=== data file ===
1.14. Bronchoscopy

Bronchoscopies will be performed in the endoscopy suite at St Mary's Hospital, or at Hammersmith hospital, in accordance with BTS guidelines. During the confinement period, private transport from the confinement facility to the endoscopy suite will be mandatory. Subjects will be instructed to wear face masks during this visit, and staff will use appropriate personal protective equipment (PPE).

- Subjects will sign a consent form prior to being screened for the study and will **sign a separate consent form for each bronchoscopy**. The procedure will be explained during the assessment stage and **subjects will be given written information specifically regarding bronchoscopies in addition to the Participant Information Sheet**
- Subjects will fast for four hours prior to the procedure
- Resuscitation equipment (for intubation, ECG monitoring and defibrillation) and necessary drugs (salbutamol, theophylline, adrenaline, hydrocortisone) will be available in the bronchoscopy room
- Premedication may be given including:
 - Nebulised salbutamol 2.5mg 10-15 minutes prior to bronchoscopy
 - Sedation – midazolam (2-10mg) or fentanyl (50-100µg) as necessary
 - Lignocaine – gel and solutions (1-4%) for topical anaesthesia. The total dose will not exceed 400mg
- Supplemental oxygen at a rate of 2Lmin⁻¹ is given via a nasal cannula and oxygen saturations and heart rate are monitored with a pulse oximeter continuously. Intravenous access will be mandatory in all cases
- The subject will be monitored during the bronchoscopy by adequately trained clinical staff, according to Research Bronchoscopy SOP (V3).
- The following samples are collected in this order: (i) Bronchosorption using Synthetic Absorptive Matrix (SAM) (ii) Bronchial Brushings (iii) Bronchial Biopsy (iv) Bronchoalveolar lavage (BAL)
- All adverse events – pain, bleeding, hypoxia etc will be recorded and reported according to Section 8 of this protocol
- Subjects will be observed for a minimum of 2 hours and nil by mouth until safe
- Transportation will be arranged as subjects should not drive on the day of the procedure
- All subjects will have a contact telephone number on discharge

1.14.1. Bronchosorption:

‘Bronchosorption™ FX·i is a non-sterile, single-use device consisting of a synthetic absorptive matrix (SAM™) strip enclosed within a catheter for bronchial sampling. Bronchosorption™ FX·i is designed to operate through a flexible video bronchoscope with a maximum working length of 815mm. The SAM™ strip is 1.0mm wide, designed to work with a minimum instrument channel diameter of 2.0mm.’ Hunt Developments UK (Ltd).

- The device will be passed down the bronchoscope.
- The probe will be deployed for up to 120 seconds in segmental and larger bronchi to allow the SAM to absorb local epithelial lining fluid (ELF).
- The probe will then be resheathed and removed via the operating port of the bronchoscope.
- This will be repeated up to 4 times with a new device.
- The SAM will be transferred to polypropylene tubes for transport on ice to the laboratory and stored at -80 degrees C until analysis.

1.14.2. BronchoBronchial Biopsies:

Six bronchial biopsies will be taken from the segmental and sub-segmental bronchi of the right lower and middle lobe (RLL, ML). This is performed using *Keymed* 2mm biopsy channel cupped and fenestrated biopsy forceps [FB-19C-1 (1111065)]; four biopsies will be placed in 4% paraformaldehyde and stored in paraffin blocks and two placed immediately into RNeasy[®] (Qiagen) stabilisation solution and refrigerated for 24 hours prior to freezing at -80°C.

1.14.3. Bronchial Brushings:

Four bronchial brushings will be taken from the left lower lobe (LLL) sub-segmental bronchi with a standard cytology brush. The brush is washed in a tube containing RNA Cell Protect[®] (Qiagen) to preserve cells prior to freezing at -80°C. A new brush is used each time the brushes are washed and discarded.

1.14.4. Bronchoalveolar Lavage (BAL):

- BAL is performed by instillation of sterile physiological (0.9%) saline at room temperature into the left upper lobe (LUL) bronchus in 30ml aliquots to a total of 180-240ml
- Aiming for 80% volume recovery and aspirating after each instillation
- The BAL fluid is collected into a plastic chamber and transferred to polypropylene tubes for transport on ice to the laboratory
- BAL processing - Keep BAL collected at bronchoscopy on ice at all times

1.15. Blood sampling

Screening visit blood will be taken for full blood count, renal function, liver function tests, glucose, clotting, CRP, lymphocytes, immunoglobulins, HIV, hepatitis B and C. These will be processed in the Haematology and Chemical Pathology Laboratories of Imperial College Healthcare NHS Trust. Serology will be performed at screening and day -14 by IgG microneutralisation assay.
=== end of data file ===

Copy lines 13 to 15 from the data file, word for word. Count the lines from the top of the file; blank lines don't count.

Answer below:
- All adverse events – pain, bleeding, hypoxia etc will be recorded and reported according to Section 8 of this protocol
- Subjects will be observed for a minimum of 2 hours and nil by mouth until safe
- Transportation will be arranged as subjects should not drive on the day of the procedure